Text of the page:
Shame & Commerce: How Tech has Changed Consumer Behavior
It’s no secret that people generally don’t like to feel uncomfortable and will go to great lengths to avoid the judgement of other people. In avoidance of shame, consumers will alter their behavior, even in the way that they spend their hard-earned money. Purchasing potentially embarrassing products or services, tipping in line with societal expectations, and visiting questionable establishments may add mental friction to otherwise simple transactions. In the past decade however, technology has enabled the manipulation and removal of shame from many different transactional situations, resulting in rapid shifts in the way consumers spend.
For instance, take the case of Square, the popular point of sale software that often includes a tablet for customers to checkout on. Square changed the tipping experience for many cafes and restaurants from “opt-in” to “opt-out.” Rather than actively filling in the “tip” line on a credit card receipt or dropping cash into a tip jar, customers are now faced with a few different tip amounts as well as a “No Tip” option on Square tablets, and must pick one option in order to finish checkout. The shame of pressing the “No Tip” button — especially in front of the cashier or other patrons — likely pressures customers into tipping more or more often than they otherwise would. Hence, you end up tipping $1 on your $3 cup of coffee.
On the other hand, delivery services like DoorDash, Uber Eats, and Postmates often disassociate the action of tipping your delivery person either temporally or personally. Whereas paying for a pizza delivery in cash was historically accompanied by the expectation to hand the driver an acceptable cash tip, delivery apps have removed this pressure. Has this resulted in users tipping less than in the past?
Delivery services can also empower consumers to order food from restaurants that they otherwise may be embarrassed to visit in person, removing the humiliation of potentially being sighted. Perhaps the best example is McDonald’s, specifically in health-conscious cities like San Francisco or Los Angeles. While it may be unfathomable for some people to step foot inside the depressing interior of a fast food joint, their guilty pleasure may be worth the added cost of delivery. Uber has even boasted that Uber Eats accounts for up to 10% of McDonald’s food sales at participating locations.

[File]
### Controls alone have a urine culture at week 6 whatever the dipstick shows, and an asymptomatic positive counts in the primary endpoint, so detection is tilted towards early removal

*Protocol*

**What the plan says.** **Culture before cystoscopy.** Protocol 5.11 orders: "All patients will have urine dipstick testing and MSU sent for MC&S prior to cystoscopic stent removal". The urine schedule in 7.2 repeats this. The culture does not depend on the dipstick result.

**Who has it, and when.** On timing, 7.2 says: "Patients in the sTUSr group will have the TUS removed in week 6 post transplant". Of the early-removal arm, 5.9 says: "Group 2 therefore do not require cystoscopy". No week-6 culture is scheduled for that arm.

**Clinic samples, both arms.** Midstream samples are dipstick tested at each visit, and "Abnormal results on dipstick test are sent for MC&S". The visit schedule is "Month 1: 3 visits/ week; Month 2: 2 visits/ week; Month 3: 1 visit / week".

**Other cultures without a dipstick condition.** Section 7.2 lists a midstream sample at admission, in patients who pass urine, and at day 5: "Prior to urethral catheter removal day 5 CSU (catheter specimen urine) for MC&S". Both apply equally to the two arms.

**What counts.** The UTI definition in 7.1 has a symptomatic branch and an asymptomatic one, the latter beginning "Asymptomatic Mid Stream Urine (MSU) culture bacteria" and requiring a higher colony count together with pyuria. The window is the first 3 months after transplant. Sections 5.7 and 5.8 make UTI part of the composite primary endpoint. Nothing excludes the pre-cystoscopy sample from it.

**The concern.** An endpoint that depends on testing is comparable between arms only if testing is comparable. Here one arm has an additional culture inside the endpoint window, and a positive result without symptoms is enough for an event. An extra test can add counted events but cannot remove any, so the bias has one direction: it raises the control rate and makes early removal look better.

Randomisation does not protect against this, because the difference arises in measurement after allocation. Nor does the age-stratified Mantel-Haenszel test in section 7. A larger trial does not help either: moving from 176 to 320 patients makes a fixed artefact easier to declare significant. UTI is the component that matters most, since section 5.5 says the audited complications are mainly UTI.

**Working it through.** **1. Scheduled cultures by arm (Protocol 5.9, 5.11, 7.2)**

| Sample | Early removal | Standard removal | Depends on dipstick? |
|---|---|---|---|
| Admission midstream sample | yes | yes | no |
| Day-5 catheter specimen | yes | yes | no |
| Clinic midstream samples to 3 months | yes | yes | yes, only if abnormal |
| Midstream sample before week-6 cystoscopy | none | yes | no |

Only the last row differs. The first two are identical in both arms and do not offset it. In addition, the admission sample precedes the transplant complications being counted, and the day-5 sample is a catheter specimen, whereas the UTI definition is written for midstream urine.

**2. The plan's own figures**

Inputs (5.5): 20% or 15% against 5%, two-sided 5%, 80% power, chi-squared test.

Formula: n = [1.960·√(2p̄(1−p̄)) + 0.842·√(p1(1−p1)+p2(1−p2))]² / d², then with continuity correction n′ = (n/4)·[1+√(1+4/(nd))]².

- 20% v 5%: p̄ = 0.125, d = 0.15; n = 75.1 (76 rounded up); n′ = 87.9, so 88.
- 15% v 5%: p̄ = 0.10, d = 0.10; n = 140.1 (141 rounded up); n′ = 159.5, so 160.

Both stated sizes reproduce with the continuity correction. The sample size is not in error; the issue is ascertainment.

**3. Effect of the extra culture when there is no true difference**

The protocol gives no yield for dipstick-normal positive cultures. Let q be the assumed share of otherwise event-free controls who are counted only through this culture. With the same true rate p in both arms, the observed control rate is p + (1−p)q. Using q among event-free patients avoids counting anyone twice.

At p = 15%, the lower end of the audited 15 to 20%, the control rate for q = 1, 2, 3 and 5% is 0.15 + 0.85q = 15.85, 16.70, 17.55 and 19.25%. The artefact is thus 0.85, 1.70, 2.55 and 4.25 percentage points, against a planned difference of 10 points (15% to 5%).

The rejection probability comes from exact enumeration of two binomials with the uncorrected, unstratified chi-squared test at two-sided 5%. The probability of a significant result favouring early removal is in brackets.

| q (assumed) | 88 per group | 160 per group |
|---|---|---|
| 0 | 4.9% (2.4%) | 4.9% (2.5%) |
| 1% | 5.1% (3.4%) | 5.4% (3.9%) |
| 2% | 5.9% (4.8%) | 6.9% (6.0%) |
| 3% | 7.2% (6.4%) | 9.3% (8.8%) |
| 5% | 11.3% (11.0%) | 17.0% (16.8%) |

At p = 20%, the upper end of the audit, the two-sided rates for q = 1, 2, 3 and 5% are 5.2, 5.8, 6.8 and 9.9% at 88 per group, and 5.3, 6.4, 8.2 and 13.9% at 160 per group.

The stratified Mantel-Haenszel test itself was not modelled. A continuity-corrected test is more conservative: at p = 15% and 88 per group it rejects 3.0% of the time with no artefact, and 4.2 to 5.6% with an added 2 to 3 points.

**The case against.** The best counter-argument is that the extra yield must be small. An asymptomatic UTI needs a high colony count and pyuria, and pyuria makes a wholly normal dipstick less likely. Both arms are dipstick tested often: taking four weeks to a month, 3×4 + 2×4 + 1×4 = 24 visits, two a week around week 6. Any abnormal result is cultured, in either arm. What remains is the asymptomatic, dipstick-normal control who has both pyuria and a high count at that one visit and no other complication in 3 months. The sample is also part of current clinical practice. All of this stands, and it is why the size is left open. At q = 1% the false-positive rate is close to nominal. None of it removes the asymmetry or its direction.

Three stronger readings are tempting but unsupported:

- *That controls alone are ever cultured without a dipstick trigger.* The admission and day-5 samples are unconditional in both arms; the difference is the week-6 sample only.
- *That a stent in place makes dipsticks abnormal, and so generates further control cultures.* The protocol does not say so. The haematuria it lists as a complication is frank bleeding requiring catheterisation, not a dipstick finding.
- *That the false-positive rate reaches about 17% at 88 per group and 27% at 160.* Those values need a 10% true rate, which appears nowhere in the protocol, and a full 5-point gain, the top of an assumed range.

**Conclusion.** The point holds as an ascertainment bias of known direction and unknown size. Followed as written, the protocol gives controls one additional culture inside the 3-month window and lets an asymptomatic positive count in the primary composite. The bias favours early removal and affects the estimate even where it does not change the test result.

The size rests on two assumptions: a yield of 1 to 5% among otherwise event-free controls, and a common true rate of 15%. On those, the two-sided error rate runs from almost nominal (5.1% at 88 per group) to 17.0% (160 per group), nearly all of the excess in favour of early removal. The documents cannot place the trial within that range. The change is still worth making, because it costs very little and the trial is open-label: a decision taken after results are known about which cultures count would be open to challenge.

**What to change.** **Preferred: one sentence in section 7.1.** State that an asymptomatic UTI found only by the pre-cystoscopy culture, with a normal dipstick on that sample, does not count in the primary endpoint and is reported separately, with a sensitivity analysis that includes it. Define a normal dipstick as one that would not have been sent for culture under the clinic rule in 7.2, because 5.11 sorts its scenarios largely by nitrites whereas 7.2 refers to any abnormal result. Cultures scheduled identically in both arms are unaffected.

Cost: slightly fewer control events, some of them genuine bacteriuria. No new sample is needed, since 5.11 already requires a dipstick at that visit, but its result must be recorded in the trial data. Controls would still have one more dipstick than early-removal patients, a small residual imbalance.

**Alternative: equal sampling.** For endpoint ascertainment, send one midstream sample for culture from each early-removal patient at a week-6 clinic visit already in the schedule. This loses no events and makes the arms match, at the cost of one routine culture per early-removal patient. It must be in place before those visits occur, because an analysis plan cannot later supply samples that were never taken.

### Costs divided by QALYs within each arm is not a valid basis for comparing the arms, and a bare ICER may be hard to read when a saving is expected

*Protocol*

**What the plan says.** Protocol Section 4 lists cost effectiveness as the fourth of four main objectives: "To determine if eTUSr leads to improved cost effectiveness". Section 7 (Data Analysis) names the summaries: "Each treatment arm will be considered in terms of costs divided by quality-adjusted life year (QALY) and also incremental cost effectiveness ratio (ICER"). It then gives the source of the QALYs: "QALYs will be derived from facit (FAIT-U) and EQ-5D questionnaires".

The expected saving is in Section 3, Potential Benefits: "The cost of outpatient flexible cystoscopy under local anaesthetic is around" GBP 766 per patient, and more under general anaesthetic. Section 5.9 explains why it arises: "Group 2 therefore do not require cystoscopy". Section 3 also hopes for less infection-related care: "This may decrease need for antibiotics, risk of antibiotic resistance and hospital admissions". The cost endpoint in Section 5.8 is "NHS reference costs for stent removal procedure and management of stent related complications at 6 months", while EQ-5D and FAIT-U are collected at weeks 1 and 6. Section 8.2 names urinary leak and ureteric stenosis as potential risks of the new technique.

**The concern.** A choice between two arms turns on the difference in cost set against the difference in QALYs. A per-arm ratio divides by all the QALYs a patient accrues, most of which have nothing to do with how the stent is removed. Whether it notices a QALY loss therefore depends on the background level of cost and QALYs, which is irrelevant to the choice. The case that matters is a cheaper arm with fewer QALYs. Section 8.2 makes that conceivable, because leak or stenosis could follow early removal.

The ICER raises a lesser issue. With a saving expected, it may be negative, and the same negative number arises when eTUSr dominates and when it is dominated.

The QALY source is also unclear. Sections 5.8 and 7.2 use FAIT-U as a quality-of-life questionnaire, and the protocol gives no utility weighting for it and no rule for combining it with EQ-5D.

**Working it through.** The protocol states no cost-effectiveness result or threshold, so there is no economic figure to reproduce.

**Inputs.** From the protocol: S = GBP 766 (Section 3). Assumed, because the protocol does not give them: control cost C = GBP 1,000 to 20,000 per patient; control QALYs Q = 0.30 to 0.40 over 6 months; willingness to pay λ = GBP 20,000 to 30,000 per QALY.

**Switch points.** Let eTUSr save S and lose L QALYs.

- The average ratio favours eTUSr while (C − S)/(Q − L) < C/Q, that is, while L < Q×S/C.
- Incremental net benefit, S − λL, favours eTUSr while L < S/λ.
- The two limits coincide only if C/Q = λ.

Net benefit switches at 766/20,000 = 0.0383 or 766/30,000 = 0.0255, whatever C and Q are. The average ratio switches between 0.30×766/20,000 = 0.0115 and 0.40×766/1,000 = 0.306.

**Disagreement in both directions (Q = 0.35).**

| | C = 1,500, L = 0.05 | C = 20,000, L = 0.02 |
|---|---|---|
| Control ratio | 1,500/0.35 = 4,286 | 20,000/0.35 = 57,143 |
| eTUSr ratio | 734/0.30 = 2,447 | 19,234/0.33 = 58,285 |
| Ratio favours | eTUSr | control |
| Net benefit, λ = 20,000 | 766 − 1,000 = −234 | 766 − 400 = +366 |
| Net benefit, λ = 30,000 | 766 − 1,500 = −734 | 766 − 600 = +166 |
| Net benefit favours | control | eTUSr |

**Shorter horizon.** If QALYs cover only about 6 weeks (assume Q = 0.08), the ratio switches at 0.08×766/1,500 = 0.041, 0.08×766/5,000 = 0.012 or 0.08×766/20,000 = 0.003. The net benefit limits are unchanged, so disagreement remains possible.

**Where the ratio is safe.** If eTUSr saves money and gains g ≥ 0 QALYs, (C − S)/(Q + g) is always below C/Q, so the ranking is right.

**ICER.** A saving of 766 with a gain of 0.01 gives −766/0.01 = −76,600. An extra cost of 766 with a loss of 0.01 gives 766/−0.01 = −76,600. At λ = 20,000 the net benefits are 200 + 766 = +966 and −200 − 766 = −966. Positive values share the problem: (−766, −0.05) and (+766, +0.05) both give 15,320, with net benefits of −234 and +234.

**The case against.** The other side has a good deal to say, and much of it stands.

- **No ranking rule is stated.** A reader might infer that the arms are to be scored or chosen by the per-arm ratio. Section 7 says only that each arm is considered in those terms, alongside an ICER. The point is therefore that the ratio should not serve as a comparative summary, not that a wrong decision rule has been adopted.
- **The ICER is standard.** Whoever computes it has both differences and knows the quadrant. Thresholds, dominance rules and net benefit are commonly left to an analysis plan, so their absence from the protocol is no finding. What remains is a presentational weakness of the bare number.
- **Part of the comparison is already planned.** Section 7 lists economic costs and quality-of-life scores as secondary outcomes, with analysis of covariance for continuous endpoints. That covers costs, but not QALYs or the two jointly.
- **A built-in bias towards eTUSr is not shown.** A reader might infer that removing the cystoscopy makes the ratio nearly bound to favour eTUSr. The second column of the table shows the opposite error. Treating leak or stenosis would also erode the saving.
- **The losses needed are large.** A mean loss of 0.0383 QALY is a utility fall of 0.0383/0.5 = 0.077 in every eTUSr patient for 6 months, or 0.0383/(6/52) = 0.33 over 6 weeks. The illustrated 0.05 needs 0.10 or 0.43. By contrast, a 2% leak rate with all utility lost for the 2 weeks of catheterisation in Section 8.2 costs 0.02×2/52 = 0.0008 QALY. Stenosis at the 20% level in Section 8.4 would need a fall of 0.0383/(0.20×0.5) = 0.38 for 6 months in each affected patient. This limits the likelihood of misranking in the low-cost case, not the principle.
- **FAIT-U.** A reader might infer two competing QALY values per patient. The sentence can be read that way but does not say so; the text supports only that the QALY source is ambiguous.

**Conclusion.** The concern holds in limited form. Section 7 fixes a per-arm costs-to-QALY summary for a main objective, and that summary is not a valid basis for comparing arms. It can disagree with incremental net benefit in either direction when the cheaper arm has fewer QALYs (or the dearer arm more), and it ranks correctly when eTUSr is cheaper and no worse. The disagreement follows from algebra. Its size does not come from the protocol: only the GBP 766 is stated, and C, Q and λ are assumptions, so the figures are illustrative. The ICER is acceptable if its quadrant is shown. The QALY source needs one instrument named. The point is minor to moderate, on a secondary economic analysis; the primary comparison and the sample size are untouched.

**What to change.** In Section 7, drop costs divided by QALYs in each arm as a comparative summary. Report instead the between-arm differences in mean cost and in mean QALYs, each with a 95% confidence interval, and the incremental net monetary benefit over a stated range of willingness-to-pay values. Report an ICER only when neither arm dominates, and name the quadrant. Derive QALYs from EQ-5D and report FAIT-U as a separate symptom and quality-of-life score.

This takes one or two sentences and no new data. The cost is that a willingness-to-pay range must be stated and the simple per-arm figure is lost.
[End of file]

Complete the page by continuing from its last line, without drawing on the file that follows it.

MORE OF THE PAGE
This removal of shame in commerce has even bigger implications than tipping or eating habits. Companies like Ro, hims, and Nurx utilize telemedicine to grant users access to medication for erectile dysfunction, vaginal dryness, premature ejaculation, hair loss, birth control, and even genital herpes — without the need to visit a doctor in person and explain their condition.
Cannabis is another delivery category benefitting from the shame of some users. While Americans’ attitudes have progressed relatively quickly on the issue, perhaps some users still want to avoid walking into a dispensary in their neighborhood, opting instead to have their favorite cannabis products delivered by Eaze or dutchie for a nominal fee.
Even self-checkout kiosks at grocery and convenience stores like CVS and Target eliminated discomfort from everyday purchases, allowing customers to discreetly purchase personal items in a pinch without the potentially judgemental eyes of a cashier. Of course, the internet and e-commerce were the ultimate shame-removing mechanisms. Not only could one purchase anything without having to come face-to-face with another individual, they could also setup automatic recurring payments for services (for example, a subscription to an adult website…). Out of sight, out of mind.
Even though consumers today are more empowered than ever before to spend how they want without feeling judged (except for the case of Square…), there remain opportunities for companies to further address the friction of shame. Perhaps the most important and biggest opportunity is removing the shame and stigma from mental healthcare, and empowering people to discreetly access mental health professionals and medication when appropriate. While companies like Talkspace and Modern Health are embarking on this mission, it seems they have a long way to go until they’re as popular as Square or DoorDash. Here’s to hoping one day there’s no reason for consumers to feel any shame at all for how they spend their money.